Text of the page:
Click to Skip Ad
Closing in...

Astronomers are watching an exoplanet die right before their eyes

Published Feb 22nd, 2020 3:08PM EST

If you buy through a BGR link, we may earn an affiliate commission, helping support our expert product labs.

Detecting the presence of a new exoplanet hundreds of light-years away is always exciting for astronomers, but not all newly-discovered planets are created equal. Some are undeniably more interesting than others, and the planet known as NGTS-10b is most certainly one of the more intriguing worlds scientists have found.

The planet isn’t Earth-like or promising for life, but it does happen to be orbiting its star at an incredibly short distance. In fact, it completes an entire orbit of its start in a mere 18 hours. It’s a gas giant, making it a so-called “hot Jupiter,” but it might not be around for long. As researchers explain in a new paper published in Monthly Notices of the Royal Astronomical Society, the planet may be dying even as we speak.

The discovery of the planet is special because hot Jupiters are rare, at least as far as astronomers are concerned. We simply don’t find them very often, and scientists are eager to understand why that is.

“We’re excited to announce the discovery of NGTS-10b, an extremely short period Jupiter-sized planet orbiting a star not too dissimilar from our Sun. We are also pleased that NGTS continues to push the boundaries in ground-based transiting exoplanet science through the discovery of rare classes of exoplanets,” Dr. James McCormac, lead author of the study, said in a statement.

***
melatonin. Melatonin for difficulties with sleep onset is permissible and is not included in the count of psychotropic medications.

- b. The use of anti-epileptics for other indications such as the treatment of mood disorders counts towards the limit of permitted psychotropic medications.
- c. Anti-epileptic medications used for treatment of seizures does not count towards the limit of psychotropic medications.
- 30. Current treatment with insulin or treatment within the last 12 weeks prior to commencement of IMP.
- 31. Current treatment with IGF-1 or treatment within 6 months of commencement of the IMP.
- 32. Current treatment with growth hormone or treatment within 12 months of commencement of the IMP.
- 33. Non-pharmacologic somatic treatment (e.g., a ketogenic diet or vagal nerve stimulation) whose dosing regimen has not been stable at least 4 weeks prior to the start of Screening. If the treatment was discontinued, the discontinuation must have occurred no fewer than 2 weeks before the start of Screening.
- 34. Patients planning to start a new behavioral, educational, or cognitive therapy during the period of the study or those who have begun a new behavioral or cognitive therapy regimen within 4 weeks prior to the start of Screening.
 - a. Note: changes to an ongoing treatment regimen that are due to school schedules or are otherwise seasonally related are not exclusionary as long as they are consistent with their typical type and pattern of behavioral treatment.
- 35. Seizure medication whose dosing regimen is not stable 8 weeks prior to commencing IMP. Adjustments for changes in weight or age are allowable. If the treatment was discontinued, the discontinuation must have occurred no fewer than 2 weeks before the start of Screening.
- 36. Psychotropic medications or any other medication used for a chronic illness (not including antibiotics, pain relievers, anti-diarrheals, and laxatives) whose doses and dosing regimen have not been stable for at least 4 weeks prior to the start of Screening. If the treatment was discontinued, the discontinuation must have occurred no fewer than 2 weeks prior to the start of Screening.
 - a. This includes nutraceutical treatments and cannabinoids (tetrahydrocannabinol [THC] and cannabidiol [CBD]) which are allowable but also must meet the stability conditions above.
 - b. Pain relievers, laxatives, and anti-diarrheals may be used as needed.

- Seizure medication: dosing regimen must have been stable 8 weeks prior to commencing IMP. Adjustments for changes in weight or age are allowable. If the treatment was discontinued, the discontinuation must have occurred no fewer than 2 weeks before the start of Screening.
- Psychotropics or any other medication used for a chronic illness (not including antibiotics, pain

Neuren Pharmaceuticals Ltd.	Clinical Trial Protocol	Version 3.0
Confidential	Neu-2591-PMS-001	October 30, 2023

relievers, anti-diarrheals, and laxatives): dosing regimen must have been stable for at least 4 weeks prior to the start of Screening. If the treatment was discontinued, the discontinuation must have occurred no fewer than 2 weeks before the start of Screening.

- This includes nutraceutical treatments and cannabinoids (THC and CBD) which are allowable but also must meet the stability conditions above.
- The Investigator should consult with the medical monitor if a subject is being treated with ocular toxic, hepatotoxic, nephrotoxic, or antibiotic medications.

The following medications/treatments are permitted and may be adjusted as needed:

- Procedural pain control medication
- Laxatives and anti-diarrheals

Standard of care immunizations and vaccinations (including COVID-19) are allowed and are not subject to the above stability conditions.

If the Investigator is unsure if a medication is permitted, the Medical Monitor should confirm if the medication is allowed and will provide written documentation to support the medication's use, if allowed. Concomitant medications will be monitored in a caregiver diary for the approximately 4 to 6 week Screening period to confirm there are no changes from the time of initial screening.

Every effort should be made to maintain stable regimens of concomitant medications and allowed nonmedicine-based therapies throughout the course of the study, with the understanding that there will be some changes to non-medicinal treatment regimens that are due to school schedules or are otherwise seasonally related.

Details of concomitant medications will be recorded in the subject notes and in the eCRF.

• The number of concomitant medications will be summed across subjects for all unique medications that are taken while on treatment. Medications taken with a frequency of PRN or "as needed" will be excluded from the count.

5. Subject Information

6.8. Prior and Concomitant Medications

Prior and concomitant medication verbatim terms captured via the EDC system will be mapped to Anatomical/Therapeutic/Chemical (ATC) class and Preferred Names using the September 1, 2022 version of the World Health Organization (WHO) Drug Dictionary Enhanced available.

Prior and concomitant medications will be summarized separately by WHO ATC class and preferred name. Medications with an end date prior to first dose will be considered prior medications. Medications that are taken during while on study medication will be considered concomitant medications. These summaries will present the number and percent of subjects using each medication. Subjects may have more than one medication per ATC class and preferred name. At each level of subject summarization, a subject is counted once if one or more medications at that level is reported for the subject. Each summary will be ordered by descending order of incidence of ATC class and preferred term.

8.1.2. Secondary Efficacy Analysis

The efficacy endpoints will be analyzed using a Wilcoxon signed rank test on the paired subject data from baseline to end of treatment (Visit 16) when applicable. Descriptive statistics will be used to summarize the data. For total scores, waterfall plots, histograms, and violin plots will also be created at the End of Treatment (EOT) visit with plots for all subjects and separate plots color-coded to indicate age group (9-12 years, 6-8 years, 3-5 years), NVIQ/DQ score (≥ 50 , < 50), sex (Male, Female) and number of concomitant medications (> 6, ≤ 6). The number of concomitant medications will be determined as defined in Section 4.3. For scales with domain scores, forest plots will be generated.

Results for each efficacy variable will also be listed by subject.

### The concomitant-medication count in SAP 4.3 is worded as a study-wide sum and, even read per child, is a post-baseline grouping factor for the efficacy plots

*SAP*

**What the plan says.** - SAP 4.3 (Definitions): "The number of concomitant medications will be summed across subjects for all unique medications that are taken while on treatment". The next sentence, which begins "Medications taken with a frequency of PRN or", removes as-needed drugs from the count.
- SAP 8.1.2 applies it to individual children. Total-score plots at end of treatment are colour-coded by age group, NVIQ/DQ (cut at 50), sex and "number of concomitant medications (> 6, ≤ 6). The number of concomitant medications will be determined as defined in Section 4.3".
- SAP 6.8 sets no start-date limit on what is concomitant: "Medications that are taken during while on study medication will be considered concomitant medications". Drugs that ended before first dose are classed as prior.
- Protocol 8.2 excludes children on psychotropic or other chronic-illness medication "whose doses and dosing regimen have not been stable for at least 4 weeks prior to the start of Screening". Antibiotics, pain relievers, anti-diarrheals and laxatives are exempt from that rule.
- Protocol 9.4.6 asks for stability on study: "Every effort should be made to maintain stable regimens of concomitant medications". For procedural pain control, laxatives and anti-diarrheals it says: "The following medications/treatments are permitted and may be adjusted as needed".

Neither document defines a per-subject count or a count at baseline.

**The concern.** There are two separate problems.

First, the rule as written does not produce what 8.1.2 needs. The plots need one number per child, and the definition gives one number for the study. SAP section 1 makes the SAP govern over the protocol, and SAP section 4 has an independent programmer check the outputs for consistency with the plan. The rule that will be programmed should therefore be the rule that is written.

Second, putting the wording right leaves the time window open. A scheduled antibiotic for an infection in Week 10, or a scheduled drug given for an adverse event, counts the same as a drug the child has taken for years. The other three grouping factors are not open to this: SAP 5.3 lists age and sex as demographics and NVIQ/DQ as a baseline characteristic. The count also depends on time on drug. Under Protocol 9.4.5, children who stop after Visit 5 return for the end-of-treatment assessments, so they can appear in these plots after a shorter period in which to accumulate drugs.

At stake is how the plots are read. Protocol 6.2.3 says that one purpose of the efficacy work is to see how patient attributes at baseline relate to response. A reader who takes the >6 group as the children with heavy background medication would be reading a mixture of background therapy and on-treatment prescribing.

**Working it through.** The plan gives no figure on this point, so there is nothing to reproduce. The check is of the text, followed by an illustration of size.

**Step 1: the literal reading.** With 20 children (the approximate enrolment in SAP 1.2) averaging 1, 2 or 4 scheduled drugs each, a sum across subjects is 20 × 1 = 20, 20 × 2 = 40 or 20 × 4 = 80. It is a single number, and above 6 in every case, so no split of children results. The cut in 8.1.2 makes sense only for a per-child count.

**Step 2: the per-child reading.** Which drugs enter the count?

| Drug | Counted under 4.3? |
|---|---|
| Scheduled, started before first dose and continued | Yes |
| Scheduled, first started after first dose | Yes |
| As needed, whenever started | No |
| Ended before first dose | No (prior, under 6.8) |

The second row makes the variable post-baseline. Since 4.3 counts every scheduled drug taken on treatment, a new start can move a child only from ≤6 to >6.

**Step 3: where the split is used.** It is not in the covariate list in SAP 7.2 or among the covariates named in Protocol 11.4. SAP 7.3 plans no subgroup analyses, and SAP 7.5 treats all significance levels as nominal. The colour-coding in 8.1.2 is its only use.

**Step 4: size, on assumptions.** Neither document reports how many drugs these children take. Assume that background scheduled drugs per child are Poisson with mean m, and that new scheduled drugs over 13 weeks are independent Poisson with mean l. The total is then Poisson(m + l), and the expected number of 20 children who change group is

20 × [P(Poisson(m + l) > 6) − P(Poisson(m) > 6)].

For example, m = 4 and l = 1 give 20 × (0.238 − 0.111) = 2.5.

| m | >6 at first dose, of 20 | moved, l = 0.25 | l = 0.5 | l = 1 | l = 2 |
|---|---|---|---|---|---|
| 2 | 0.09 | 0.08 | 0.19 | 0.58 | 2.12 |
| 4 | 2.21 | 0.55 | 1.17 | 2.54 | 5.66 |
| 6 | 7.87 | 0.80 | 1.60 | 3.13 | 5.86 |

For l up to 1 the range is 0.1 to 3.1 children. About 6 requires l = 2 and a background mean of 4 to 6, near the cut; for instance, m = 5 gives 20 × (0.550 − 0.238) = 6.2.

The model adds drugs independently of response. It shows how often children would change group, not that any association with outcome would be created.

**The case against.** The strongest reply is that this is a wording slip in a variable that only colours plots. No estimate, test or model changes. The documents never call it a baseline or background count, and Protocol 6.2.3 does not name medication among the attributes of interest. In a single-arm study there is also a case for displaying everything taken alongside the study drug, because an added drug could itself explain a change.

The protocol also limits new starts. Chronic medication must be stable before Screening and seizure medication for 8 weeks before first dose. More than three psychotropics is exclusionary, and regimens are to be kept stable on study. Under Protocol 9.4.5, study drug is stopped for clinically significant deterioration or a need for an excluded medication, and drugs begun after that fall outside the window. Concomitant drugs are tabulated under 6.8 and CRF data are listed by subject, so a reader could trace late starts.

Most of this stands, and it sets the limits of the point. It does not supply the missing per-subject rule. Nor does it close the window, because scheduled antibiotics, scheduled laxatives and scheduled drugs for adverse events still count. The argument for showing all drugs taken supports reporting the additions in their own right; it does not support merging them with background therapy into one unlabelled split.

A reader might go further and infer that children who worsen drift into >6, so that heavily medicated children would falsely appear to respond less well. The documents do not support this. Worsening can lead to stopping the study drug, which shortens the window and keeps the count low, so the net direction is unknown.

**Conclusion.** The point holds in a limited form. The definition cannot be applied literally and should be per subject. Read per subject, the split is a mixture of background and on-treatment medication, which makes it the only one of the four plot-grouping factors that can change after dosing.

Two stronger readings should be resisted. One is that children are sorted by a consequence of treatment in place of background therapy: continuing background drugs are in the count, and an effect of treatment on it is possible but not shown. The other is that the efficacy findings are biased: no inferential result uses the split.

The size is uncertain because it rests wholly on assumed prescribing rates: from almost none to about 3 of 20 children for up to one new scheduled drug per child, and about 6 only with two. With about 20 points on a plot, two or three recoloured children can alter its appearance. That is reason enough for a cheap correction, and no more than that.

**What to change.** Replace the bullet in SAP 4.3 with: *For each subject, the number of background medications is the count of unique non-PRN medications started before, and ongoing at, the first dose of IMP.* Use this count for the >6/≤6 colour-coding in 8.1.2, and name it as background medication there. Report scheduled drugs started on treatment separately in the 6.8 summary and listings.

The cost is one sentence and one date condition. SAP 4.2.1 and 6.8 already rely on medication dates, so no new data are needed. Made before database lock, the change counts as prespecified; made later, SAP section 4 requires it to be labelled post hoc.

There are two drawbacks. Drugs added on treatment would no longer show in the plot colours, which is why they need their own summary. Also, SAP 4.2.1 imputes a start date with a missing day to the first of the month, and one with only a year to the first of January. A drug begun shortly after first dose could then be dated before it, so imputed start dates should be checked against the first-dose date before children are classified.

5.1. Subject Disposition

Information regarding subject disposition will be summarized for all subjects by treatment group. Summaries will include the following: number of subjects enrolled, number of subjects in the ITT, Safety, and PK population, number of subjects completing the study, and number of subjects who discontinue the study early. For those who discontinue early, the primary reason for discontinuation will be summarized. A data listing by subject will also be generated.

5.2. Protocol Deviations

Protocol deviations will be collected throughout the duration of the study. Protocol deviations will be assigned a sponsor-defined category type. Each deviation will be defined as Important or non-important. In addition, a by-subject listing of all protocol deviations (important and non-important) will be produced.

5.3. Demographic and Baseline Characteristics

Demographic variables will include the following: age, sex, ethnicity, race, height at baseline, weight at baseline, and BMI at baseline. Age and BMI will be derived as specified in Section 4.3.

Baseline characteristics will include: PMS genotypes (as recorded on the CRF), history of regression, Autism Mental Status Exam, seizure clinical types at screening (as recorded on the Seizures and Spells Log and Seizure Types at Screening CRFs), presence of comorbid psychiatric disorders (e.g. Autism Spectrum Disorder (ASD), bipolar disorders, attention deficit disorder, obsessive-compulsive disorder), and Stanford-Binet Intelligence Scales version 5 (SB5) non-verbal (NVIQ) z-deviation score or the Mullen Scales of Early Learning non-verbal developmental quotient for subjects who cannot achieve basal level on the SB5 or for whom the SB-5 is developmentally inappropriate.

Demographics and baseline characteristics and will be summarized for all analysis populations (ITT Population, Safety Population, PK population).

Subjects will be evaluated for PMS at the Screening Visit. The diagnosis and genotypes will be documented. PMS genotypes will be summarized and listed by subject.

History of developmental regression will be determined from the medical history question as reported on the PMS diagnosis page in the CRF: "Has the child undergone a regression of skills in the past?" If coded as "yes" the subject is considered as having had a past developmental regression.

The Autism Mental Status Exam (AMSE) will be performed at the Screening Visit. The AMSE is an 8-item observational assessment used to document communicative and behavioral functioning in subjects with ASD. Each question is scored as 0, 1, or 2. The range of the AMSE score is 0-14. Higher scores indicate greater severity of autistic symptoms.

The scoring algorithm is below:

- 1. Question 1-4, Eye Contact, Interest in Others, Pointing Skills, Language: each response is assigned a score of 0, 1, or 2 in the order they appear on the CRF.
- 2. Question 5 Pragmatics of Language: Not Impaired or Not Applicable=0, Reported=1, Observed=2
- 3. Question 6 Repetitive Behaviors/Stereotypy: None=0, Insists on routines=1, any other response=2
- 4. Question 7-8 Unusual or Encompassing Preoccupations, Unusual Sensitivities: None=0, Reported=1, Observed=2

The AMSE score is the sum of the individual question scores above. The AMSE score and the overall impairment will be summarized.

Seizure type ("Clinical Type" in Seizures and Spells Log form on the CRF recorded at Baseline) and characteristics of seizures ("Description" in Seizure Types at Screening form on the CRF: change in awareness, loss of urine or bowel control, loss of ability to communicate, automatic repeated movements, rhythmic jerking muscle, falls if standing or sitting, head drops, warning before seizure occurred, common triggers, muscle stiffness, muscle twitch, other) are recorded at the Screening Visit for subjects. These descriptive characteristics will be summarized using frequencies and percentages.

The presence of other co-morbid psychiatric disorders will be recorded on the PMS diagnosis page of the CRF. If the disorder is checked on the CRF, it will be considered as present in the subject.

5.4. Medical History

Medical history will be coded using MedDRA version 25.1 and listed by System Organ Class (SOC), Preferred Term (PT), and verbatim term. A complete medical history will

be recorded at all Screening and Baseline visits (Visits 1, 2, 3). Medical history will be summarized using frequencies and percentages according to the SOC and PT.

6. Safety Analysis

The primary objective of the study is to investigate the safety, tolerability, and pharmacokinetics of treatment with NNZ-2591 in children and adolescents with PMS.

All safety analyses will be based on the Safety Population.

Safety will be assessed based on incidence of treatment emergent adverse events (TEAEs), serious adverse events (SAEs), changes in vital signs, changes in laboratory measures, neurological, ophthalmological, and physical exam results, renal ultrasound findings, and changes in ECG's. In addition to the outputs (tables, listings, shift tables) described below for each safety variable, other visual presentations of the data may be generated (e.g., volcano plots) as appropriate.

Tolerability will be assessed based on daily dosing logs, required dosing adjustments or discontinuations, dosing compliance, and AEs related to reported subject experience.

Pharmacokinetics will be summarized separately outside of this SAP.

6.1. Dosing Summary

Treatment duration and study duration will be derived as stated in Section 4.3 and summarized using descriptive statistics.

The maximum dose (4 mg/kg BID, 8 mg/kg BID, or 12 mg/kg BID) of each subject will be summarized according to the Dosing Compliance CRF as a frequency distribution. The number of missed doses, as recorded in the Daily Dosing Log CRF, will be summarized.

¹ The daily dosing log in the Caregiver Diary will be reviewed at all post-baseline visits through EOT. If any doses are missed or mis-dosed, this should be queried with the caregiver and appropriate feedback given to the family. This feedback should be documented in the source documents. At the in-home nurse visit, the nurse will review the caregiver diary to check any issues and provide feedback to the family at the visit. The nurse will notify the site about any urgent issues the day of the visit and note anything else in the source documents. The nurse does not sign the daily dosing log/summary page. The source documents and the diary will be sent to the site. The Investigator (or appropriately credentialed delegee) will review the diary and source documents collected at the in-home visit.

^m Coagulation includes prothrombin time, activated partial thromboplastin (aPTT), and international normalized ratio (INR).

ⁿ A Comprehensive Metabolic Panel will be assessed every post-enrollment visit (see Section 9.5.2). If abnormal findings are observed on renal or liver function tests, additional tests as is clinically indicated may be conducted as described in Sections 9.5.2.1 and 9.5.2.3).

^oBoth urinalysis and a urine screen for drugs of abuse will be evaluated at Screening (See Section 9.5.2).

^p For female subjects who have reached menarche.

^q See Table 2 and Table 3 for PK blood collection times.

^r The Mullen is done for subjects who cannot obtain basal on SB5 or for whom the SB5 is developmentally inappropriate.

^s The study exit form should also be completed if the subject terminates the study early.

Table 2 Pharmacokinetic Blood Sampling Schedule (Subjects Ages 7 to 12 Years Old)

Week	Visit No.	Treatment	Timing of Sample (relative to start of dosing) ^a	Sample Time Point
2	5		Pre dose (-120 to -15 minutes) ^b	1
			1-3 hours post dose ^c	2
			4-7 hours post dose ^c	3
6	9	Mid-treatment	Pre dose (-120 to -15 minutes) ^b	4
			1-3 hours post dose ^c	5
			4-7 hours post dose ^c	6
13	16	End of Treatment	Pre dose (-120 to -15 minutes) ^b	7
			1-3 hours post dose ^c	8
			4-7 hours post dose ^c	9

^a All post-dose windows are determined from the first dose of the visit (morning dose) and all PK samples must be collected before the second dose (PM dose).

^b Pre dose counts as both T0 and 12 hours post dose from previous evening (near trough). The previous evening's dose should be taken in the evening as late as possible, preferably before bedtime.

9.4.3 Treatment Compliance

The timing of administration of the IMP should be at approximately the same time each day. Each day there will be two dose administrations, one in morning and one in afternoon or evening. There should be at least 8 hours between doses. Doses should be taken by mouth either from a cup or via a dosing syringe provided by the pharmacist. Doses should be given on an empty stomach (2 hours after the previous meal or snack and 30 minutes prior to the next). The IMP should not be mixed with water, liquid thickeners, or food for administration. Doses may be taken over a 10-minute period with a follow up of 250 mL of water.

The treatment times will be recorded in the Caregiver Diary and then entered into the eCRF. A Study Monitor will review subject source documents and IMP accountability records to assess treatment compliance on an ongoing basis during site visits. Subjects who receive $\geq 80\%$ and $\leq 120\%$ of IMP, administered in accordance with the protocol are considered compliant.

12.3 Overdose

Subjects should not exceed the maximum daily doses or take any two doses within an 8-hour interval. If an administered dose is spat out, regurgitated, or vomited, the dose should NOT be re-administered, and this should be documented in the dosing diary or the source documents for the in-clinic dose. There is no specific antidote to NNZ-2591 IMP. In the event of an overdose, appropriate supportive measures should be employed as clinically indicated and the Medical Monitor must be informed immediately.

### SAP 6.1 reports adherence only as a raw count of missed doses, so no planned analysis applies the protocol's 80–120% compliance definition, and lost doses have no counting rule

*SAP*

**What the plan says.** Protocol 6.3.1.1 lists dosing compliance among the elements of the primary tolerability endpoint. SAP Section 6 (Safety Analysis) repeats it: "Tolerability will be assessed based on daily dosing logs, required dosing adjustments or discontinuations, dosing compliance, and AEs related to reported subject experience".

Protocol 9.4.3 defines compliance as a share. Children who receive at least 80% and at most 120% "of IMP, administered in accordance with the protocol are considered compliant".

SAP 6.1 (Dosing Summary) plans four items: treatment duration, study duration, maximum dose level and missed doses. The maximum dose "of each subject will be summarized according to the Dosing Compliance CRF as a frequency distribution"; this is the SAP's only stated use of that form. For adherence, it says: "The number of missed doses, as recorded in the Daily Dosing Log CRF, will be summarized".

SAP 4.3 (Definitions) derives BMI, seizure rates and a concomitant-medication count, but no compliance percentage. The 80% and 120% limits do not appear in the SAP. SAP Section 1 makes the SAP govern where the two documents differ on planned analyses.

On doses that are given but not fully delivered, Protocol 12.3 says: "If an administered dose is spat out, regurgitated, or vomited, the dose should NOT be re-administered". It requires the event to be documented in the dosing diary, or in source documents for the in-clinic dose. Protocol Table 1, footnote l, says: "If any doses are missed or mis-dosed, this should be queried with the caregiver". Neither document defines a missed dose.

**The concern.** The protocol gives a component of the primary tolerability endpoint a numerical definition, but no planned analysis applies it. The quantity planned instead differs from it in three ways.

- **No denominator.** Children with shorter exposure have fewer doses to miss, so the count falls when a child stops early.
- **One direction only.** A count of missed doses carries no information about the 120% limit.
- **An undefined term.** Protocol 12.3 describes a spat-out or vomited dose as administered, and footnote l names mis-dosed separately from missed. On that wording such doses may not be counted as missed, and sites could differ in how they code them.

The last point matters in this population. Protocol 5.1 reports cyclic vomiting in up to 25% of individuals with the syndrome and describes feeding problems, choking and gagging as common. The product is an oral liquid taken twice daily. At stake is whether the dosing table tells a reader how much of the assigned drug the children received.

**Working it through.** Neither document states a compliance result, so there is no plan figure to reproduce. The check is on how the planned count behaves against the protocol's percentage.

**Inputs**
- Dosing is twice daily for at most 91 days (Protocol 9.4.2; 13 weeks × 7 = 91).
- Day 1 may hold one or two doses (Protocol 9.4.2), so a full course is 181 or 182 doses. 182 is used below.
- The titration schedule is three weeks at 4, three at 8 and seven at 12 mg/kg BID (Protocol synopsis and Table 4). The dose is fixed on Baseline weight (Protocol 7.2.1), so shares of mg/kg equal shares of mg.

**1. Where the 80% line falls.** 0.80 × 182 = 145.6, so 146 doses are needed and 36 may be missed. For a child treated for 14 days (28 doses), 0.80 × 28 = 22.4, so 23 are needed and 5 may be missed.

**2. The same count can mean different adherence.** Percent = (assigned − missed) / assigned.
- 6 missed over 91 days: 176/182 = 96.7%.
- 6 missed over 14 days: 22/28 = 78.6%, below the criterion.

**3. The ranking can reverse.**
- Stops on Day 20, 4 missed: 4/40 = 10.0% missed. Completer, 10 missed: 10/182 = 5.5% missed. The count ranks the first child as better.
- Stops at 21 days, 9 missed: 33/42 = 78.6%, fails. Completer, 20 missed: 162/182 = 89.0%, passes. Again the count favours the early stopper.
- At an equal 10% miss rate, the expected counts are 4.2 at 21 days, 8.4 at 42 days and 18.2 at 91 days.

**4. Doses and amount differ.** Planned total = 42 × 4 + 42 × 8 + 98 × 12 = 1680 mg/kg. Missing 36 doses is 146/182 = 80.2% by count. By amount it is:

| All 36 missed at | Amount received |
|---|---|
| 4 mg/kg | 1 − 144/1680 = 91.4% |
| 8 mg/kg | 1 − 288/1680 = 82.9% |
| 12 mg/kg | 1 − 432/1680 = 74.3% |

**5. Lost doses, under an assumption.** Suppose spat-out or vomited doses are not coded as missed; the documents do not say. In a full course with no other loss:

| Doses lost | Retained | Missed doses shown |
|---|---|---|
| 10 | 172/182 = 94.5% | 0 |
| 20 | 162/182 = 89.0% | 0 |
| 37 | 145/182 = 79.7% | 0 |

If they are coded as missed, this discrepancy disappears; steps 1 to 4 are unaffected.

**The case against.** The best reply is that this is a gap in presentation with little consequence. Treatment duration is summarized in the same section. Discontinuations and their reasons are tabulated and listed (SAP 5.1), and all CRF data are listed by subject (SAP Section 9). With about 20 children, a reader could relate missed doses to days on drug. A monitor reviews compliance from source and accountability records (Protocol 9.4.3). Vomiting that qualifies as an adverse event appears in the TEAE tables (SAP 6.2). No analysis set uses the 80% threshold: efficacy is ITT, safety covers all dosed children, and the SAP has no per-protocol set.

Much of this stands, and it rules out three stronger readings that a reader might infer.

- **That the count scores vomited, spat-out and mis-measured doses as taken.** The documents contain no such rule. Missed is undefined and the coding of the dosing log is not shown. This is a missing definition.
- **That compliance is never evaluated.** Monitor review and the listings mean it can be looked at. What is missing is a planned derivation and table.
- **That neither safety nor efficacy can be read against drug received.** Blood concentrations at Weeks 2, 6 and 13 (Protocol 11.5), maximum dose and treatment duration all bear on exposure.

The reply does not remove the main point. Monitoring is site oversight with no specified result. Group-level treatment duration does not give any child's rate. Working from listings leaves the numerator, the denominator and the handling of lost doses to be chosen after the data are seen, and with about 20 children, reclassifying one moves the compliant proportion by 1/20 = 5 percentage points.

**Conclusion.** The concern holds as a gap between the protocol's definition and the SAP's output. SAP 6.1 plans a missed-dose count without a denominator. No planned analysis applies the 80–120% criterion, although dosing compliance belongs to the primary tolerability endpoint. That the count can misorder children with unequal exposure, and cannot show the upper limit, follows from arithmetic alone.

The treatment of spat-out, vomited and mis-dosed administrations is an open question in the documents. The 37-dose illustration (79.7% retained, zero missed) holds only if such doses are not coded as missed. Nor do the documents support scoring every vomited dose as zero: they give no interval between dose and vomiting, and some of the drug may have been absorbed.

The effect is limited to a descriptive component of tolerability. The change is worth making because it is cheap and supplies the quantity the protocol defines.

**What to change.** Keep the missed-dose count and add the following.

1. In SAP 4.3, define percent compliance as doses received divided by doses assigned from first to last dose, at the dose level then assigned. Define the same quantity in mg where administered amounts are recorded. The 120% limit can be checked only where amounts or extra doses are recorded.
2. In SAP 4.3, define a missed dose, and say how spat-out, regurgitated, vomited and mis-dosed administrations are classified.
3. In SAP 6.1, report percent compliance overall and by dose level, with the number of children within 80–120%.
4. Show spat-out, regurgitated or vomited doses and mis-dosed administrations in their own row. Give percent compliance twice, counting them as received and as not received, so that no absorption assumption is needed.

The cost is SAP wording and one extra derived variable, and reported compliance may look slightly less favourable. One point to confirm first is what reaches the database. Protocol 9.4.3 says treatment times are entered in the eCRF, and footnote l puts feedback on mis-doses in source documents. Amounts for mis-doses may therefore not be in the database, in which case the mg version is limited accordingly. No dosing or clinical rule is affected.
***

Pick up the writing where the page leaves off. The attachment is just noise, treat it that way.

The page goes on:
“Although in theory hot Jupiters with short orbital periods (less than 24 hours) are the easiest to detect due to their large size and frequent transits, they have proven to be extremely rare. Of the hundreds of hot Jupiters currently known there are only seven that have an orbital period of less than one day.”

Based on its current position and what astronomers know about the rarity of such planets, the researchers suggest that the planet may be spiraling into its star. Further observations will reveal if this is indeed the case, and if the scientists notice that the planet’s orbital period slows, that could indicate that it is indeed on a death march toward its star.

“Everything that we know about planet formation tells us that planets and stars form at the same time,” Dr. Daniel Bayliss, co-author of the study, said in a statement. “The best model that we’ve got suggests that the star is about ten billion years old and we’d assume that the planet is too. Either we are seeing it in the last stages of its life, or somehow it’s able to live here longer than it should.”